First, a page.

I've been thinking of giving Dad's Army a try, it aired on PBS in the states some time ago, isn't Wendy Richards in it?

Yes, but very much a small part in a few episodes only. The principal characters are all male.

Quote:
Auf Wiednersehen Pet and from what I read it does look interesting.

It gained a strong following in the UK, but most people are agreed that it got progressively weaker after the first series. I don't mean this nastily, but given the problems a lot of Americans have with Brit accents, you may need subtitles!

Quote:
it seems that the majority of just what is viewable now on television is shows dedicated to people in their declining years or reality programming about gardening, antiquing and house makeovers and I wonder if we are missing something.

Not sure about the 'people in their declining years' (except for daytime adverts about half of which are directed at older consumers - the rest are for people wanting bank loans and debt consolidation) but the rest of your comments are bang on the mark.

I think Mark is being a bit harsh about Hi-de-Hi. The camp isn't particularly run-down - that is what they were like (remember that it took the UK a long time to recover from the deprivations of WW2; at the time Hi de Hi starts, rationing of candy and sugar had only just finished). It's a very thinly-disguised parody of Butlin's holiday camps (still going strong) - very few of the entertainments devised by Ted Bovis would have been considered unusual in a 1950s holiday camp. I'm told that if you know what holiday camps were like at this time the series is screamingly funny. I don't, but I still think it's worth watching. (A piece of trivia for you - Ruth Madoc supposedly based Gladys Pugh on the grandmother of my daughter's best friend. Her family say that some of Gladys's actions (not the sexually desperate ones, I should quickly add) are a spot-on impersonation).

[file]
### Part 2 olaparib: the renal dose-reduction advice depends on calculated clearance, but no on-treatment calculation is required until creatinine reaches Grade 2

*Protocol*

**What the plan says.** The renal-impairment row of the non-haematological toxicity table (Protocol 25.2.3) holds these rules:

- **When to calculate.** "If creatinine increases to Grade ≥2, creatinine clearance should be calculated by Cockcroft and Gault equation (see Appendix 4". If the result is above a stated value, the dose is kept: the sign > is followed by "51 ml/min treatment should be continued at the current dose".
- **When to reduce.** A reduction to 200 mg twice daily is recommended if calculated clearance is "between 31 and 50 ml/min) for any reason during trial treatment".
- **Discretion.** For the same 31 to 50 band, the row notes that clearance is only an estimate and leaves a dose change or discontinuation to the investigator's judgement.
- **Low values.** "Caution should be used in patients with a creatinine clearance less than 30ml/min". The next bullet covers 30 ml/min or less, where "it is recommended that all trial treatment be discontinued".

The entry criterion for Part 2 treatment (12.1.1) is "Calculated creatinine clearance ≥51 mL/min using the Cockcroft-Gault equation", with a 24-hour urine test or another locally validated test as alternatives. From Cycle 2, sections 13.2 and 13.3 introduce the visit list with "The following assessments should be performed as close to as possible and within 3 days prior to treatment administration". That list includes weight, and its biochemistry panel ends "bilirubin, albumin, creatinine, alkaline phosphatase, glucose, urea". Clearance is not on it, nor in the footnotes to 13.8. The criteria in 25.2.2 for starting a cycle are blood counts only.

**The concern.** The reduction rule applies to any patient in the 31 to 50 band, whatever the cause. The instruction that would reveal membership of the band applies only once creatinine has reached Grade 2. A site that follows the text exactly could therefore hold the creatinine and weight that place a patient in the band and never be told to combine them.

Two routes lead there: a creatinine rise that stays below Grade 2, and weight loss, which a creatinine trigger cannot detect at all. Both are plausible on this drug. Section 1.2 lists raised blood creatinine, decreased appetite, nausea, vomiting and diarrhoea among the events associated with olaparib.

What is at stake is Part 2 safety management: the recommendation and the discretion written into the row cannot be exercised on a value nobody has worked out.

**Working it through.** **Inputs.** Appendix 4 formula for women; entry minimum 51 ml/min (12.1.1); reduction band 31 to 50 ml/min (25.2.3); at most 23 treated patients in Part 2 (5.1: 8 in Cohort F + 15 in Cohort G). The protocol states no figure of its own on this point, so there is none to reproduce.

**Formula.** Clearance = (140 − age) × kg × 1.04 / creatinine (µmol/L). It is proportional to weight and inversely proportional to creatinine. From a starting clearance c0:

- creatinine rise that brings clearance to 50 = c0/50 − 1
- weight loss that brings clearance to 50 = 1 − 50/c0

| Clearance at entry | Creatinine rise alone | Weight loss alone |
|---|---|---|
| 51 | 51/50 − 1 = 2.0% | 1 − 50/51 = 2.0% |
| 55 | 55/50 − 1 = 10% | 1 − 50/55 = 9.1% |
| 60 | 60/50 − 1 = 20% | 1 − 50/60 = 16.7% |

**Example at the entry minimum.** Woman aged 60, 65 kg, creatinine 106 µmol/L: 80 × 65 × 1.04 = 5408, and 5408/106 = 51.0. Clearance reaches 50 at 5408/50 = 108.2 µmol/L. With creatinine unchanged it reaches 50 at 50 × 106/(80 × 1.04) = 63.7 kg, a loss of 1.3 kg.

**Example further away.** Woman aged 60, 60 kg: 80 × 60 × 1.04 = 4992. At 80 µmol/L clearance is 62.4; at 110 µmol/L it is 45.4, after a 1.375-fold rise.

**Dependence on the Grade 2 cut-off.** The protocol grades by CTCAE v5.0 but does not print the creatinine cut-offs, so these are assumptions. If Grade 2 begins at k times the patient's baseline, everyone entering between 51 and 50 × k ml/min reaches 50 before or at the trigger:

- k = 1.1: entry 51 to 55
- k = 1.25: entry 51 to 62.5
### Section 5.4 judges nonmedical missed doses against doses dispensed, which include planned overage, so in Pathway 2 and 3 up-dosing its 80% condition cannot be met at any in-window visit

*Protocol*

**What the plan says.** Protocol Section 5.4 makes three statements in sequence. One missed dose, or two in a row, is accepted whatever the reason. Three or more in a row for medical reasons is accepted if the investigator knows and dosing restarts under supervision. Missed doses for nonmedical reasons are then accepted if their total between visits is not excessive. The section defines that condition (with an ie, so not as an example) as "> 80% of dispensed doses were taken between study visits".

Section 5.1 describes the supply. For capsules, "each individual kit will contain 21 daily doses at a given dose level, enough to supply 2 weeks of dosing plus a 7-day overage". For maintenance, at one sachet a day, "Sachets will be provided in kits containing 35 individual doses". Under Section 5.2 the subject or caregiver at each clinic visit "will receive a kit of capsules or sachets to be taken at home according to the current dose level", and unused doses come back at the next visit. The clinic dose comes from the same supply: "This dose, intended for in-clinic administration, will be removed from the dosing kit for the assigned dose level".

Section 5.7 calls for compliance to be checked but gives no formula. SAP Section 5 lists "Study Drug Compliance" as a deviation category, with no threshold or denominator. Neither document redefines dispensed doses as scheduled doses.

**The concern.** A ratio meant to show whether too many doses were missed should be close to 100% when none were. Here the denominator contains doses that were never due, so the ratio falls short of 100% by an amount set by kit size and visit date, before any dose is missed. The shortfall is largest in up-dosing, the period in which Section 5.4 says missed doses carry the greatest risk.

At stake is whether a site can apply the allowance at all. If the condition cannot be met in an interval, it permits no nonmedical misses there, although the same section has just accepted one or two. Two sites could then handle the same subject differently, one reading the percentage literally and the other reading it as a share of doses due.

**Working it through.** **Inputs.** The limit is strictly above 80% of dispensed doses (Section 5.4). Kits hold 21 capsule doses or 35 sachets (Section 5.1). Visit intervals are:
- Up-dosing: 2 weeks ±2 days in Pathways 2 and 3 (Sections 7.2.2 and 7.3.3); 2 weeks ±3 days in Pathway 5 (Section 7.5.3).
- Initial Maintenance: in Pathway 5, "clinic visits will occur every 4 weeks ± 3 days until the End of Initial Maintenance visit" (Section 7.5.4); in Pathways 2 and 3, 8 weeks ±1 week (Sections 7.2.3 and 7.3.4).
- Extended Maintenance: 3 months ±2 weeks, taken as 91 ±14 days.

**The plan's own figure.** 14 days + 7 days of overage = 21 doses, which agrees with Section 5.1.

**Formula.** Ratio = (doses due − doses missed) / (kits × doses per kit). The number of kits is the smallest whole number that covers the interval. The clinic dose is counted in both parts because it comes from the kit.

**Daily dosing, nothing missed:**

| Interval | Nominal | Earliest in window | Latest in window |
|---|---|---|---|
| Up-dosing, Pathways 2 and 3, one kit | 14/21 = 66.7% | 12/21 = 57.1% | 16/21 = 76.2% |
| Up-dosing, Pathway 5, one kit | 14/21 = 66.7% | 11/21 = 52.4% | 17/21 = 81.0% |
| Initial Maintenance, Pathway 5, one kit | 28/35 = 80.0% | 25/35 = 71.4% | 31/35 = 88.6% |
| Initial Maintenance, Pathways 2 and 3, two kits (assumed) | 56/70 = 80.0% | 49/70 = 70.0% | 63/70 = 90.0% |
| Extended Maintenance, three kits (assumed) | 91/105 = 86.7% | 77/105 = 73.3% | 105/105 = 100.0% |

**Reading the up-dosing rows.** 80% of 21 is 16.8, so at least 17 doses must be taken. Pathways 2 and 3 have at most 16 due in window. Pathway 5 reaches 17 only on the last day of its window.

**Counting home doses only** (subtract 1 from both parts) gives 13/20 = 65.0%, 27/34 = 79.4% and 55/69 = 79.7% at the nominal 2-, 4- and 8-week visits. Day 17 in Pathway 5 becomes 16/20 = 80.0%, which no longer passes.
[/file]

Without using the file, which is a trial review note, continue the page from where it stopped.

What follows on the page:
Just to add to Mark's info on Willo the Wisp - WTW started life as an safety advert warning people about the dangers of leaks from gas cookers, boilers, etc. It was then expanded into a series of short cartoons designed to fill a five minute slot between the end of kids' prgorammes and the early evening news. Accordingly it pitches for whimsical humour, basically to act as a bridge between kid-oriented programming and 'serious' adult news. Kenneth Williams tended to hate everything he did, so I wouldn't pay too much attention to his comments in general. However, having said that, the series, whilst okay, wouldn't be top of my 'to buy' list. If you want a typical Brit kids' animation, then go for Magic Roundabout (okay, it was originally French, but the voiceovers are British and utterly unlike the original French scripts).

#11 of 11 Mark Oates

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Posted December 08 2004 - 06:34 AM